Background: As part of the Child Safe Organisations project, the Australian Government commissioned the National Children’s Commissioner to lead the development of National Principles for Child Safe Organisations. The Principles respond to Royal Commission recommendations into Institutional Responses to Child Sexual Abuse which found many organisations in Australia failed to: protect children from abuse, listen to children who tried to disclose abuse and respond appropriately when abuse became known.

 Summary: The National Principles were developed under the guidance of Community Services Ministers across Commonwealth, state and territory governments under the National Framework for Protecting Australia’s Children 2009-2020.

As of February 2019, members of the Council of Australian Governments have endorsed the National Principles.

Practical tools and training resources are available to help organisations implement the National Principles and help parents and carers learn about child safe organisations. The following tools are now available:

  • Introductory self-assessment tool for organisations.
  • Charter of Commitment to Children and Young People.
  • Child Safety and Wellbeing Policy template.
  • Example Child Safe Code of Conduct.
  • Checklist for online safety.

 Timeframe: 2 years

 More information available here

Child Safeguarding Policy 2021 – 2024

 Organisation responsible: Albanian Football Association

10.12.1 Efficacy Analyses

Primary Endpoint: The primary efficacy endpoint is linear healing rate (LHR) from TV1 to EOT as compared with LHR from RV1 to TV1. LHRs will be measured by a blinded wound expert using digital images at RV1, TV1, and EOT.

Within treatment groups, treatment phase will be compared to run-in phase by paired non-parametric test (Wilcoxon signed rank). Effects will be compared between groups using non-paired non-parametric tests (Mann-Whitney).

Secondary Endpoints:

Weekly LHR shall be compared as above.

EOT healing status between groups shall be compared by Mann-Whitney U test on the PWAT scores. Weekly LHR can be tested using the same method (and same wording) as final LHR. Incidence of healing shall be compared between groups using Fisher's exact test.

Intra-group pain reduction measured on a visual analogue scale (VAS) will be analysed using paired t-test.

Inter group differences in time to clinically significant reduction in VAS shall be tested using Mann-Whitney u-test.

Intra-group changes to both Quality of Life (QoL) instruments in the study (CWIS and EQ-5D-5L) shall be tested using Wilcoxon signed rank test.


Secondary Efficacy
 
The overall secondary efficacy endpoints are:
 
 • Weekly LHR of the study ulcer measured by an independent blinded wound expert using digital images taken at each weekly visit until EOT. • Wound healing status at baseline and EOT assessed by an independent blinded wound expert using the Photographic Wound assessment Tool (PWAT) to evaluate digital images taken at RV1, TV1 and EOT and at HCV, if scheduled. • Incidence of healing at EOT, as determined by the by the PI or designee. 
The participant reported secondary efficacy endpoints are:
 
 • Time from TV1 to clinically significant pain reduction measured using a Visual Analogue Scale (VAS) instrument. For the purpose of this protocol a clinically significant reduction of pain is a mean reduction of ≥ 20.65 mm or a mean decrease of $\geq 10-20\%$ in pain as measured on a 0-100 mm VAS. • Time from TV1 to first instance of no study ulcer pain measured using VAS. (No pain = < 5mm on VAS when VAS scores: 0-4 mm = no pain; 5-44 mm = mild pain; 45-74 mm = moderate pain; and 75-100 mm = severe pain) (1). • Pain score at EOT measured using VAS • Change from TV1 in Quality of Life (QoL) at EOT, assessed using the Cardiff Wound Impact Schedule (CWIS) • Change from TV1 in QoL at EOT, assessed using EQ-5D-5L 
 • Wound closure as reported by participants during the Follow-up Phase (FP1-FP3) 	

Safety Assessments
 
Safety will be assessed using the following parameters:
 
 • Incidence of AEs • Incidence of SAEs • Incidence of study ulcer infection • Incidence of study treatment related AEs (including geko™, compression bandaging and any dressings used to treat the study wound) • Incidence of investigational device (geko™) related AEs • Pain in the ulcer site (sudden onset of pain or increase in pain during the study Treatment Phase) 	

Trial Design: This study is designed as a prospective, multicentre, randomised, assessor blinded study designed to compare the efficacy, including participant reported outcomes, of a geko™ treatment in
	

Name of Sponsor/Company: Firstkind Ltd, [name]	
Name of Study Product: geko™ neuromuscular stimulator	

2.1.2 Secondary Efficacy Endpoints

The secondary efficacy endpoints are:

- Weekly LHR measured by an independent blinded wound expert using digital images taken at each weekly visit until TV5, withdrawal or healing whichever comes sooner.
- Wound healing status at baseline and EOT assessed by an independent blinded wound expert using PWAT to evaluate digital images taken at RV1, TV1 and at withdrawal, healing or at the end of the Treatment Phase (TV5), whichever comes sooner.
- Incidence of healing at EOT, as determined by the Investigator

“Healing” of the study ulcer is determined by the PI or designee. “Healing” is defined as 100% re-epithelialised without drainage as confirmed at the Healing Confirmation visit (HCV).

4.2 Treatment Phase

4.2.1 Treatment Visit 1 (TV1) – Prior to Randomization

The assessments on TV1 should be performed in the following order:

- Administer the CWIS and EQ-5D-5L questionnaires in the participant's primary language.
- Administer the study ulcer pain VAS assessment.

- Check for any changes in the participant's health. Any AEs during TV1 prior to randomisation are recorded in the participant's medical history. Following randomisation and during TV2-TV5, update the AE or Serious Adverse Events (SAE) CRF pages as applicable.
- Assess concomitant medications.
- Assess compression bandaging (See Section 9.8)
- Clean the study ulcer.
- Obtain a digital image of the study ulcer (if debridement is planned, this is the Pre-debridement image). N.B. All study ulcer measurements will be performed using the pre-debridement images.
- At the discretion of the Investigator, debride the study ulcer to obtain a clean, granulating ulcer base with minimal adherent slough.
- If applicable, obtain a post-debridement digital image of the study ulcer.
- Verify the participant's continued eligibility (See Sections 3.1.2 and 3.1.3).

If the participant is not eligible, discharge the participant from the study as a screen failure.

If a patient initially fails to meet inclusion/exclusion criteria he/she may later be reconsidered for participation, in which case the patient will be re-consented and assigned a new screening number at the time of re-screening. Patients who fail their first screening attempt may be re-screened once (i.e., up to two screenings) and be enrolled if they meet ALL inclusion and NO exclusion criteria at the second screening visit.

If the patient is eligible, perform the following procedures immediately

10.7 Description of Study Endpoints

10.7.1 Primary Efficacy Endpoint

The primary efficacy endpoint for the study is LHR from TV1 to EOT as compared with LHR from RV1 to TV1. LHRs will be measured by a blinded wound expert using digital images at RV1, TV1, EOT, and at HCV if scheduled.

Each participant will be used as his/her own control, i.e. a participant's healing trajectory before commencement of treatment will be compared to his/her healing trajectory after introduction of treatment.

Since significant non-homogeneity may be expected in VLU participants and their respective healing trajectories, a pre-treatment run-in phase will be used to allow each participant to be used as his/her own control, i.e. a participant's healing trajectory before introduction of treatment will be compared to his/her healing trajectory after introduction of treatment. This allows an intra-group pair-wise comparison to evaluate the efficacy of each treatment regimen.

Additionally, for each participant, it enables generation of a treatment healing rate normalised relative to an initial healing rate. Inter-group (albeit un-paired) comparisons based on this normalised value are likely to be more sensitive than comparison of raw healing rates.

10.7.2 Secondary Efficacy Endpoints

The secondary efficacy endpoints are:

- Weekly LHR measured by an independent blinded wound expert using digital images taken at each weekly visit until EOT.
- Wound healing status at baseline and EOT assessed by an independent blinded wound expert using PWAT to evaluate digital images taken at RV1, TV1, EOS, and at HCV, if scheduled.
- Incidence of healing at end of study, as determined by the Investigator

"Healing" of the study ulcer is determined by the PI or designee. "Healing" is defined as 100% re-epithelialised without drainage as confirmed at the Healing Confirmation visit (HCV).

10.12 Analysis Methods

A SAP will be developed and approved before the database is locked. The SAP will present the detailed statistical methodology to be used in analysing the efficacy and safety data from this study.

Target groups of the practice: All actors and stakeholders involved in children playing football such as coaches, children safeguarding focal points, referees, physiotherapists, club staff, children and their parents.

 Background: This Child Safeguarding Policy has been developed by the Albanian Football Association as a sign of commitment to ensure that participation in football is fun and safe for all children irrespective of age, ability, or level of involvement. It is based on the best practices and policies developed by UEFA as part of the effort to support member associations take action to safeguard children. It is accompanied with code of conduct and role and responsibilities for a Child Safeguarding Focal Point.

 Summary: The implementation of Child Safeguarding Policy (CSP) will be supplemented with further guidance and training for football clubs, associations, their staff, coaches, referees and anyone involved in children’s football events. The policy is centred around five goals that underpin each national association’s work to prevent any risk of harm to children in football and to respond appropriately. In addition, the CSP is aligned with the national legislation 18/2017 “On the rights and protection of children” specifically Article 26 stating the protection of children from any form of trafficking and sexual abuse.

The policy is developed in co-operation with UEFA and experts Terres des Hommes through online joint training and mentoring.

Policy for the Protection of Children Playing Football, Code of Conduct and Role of the Point of Contact have been approved by the Executive Committee of the Albanian Football Federation with decision No.20, dated 16.07.2021.